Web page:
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How long must we sing this song? 40 years of resistance music

This Magazine Staff


The struggle for social justice has always had a rousing soundtrack—from solidarity-inspiring union hymns to folk songs to hardcore anthems. To mark This’s 40th anniversary, we’ve put together a list of 40 essential “songs of resistance,” starting with 1966 and going right up to the present. After the jump, see the list, check out clips of the songs and chime in with your comments!


“Love Me, I’m a Liberal,” Phil Ochs (1966)
Sardonic and satirical, this song from Ochs’s terrific live album takes a piercing shot at the soft left.

“Respect,” Aretha Franklin (1967)
Aretha’s No. 1 hit became the defining anthem of the feminist movement, reversing the original message as written by Otis Redding.

“Say It Loud – I’m Black and I’m Proud,” James Brown (1968)
Following the assassination of Martin Luther King Jr., Brown wrote a song to instill pride and self-confidence in African-Americans.

“Revolution,” The Beatles (1968)
John Lennon draws the line in the sand in his support for revolutionary movements, espousing non-violence and deriding dictatorships. The song’s use in a 1987 Nike ad was seen as one of the most sacrilegious sins against music by the advertising industry, even 20 years after the fact. Check out the video version with Paul’s carefree backing vocals:

“Give Peace A Chance,” John Lennon and the Plastic Ono Band (1969)
It’s not much as far as songs go, but the fact that it was record during a bed-in for peace at Montreal’s Queen Elizabeth Hotel gives it that protest song heft. Plus it’s always been a great thing to sing at peace marches. (Unfortunately, the message still needs to be shouted.)

“Big Yellow Taxi,” Joni Mitchell (1970)
It’s been 36 years, but they’re still putting trees in tree museums, paving paradise in favour of parking lots and farming with harsh chemicals. But at least Mitchell articulated our outrage.

“War,” Edwin Starr (1970)
This stirring protest song is most remarkable for the energy conveyed in Starr’s outrageous performance, but the message sticks, too.

“What’s Going On,” Marvin Gaye (1971)
Gaye turned heads with his heartfelt, compassionate plea that “War is not the answer” — a surprising protest tune from a long-time sex symbol. View the topical video below:

“The Revolution Will Not Be Televised,” Gil Scott-Heron (1971)
Scott-Heron was one of the first to combine soul and jazz music with spoken word in a precursor to rap, and this cautionary poem over music reminds listeners to take action if change is what they seek. Video for the condensed edit of the song:

“The Harder They Come,” Jimmy Cliff (1972)
This song and film helped bring reggae — the music expressing the struggles and realities of living in Jamaica’s slums — into the public consciousness. A video, featuring clips from the film:

“Manifiesto,” Victor Jara (1974)
The story of revolutionary Chilean folk singer Victor Jara is a tragic one, ending shortly after he writes and records “Manifiesto.” Jara was rounded up in General Augusto Pinochet’s 1973 coup and taken to a boxing stadium, where he was beaten for four days and had his fingers broken before being shot to death. In “Manifiesto,” he sings: “My guitar is not for the rich, no, nothing like that. My song is of the ladder we are building to reach the stars.”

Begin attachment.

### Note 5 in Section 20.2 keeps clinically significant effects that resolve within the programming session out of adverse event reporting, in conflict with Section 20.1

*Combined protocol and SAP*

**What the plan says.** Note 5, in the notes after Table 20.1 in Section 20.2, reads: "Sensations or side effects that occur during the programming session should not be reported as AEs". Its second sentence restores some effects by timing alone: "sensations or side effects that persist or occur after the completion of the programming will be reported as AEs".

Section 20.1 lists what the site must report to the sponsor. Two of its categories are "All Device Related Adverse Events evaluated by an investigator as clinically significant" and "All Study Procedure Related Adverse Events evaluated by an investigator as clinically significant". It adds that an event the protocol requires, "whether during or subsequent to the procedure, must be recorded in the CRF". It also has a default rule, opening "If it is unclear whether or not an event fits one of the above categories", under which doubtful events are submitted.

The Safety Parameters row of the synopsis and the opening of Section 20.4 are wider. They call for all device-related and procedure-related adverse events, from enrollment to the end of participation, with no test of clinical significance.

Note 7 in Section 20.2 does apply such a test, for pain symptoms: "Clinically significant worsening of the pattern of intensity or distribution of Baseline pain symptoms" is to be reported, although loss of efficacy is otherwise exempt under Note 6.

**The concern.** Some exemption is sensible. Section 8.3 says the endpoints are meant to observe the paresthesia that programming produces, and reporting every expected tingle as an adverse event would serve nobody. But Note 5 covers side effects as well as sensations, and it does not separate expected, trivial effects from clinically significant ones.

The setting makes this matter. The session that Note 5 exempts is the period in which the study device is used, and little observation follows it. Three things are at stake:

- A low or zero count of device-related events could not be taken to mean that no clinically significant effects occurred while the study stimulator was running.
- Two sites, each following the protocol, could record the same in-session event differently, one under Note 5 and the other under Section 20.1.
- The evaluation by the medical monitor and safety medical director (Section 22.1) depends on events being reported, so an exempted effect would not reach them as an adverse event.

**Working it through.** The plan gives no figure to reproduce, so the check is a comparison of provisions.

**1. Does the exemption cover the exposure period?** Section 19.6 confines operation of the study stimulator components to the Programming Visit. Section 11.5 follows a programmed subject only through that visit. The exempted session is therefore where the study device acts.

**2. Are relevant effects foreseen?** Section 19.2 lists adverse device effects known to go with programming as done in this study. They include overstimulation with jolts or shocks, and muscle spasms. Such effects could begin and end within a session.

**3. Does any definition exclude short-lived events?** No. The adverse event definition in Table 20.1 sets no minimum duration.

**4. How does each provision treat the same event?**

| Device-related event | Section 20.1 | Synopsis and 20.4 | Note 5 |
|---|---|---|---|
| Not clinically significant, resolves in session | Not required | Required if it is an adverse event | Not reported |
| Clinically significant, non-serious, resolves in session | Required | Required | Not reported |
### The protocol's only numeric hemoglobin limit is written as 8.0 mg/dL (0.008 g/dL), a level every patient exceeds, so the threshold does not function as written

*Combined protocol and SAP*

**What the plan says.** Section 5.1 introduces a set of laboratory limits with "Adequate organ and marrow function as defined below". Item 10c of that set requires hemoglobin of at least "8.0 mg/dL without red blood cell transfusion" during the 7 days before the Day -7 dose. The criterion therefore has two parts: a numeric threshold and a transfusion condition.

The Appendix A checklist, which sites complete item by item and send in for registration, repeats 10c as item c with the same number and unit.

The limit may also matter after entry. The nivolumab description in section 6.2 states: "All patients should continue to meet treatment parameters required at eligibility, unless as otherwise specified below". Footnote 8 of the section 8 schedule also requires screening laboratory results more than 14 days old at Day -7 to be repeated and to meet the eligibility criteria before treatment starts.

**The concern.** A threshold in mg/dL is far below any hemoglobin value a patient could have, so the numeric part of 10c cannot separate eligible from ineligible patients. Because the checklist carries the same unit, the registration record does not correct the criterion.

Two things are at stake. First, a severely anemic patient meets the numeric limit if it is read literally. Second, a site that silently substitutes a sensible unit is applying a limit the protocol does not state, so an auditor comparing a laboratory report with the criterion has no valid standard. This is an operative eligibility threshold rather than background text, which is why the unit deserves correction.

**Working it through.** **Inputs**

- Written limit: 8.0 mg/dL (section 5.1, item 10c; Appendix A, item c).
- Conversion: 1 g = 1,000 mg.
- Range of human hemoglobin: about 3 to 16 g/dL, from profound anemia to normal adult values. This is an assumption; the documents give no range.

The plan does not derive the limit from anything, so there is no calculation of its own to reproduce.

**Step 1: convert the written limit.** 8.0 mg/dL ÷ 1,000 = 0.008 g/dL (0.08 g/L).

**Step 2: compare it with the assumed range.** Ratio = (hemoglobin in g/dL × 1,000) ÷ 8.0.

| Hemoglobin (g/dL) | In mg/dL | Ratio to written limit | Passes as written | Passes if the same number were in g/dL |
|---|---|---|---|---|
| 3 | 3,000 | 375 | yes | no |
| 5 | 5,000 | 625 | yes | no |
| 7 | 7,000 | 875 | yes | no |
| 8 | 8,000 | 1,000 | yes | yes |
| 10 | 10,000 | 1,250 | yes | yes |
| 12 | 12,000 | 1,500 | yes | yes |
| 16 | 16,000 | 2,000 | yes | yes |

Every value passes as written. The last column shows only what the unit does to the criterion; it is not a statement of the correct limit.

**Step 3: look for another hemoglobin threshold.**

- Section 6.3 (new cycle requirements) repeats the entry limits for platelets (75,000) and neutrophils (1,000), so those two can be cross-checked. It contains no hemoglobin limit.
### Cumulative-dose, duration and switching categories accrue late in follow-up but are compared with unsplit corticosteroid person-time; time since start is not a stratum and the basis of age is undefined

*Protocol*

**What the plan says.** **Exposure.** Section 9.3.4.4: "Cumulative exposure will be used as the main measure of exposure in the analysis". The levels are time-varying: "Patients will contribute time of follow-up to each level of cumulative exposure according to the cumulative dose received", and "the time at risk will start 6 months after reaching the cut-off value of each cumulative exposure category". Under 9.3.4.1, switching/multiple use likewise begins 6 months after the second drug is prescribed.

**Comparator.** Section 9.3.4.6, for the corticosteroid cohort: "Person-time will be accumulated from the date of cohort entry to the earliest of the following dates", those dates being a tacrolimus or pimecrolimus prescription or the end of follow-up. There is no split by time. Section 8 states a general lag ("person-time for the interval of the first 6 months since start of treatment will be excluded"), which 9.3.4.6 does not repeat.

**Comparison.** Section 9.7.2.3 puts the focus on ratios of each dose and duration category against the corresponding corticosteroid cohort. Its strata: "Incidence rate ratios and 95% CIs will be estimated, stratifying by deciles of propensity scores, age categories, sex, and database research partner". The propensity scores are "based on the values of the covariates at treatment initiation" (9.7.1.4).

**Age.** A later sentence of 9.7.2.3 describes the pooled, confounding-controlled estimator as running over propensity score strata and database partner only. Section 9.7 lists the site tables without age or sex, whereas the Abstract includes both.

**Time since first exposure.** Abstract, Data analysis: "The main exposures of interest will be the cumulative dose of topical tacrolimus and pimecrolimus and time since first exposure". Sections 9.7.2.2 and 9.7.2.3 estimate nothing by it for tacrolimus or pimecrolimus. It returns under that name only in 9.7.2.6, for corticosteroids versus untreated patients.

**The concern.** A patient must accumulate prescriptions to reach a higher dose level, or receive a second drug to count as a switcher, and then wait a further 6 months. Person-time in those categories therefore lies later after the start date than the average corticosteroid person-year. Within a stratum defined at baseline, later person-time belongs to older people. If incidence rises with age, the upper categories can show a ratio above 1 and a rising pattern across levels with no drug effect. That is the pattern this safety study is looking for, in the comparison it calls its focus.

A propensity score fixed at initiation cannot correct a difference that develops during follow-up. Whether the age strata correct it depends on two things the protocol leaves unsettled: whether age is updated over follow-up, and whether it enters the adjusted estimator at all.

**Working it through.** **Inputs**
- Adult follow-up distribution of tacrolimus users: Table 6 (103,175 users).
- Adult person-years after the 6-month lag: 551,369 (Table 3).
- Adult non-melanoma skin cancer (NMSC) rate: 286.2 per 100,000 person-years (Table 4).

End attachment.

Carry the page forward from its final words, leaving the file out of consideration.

“Hurricane,” Bob Dylan (1976)
Dylan didn’t write many protest songs in the late ’60s or early ’70s, but this song telling the story of wrongfully convicted boxer Rubin Carter proves he hadn’t lost his sense of narrative — or of justice.

“God Save the Queen,” The Sex Pistols (1977)
Taking dead aim at Queen Elizabeth and the decline of the British empire, to much outcry and a BBC ban, Johnny Rotten has said the lyrics reflect loving the English and being “sick of seeing them mistreated.”

“Zombie,” Fela Kuti and Afrika 70 (1977)
The popularity of this song and album – a critique of the Nigerian military – resulted in soldiers beating Kuti and fatally injuring his mother in a raid on his artists’ commune. Listen to a 30-second clip of the song at Fela Kuti’s page.

“London Calling,” The Clash (1979)
Angst toward the direction in which Britain and the world were headed fuelled Joe Strummer’s ominous lyrics about humankind authoring its own demise, and the menacing, chaotic music fit perfectly.

“Redemption Song,” Bob Marley & the Wailers (1980)
“Emancipate yourself from mental slavery,” Marley urges on the final track of the last album released before his death.

“Kill the Poor,” Dead Kennedys (1980)
Jello Biafra spits pure sarcasm on the Kennedys’ defining track about annihilating the unemployed so the rich can party.

“Sunday Bloody Sunday,” U2 (1983)
The military drumbeat and The Edge’s trademark soaring guitar set the mood for this outcry against the horrific cycle of violence in Northern Ireland. No resistance song is more stirring, especially if you ignore the whole “tax haven” thing.

“Nelson Mandela,” The Special A.K.A. (1984)
Mandela had been in prison for more than 20 years when this side project of Specials frontman Jerry Dammers released the single that helped propel the fight against Apartheid. Predictably banned by the South African government, the song became a rallying cry around the world and helped put the spotlight on Mandela and other political prisoners. Dig the dancing in the video:

“Born in the U.S.A.,” Bruce Springsteen (1984)